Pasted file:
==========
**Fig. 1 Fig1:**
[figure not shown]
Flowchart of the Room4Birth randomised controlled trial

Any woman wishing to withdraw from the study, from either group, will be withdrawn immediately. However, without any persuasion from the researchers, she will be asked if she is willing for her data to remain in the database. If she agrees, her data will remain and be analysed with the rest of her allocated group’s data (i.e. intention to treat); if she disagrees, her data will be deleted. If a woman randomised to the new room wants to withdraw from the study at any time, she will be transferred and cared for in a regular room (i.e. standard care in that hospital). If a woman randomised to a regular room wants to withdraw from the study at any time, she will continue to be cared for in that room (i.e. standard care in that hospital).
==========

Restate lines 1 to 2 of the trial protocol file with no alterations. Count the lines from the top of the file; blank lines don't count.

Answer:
**Fig. 1 Fig1:**
[figure not shown]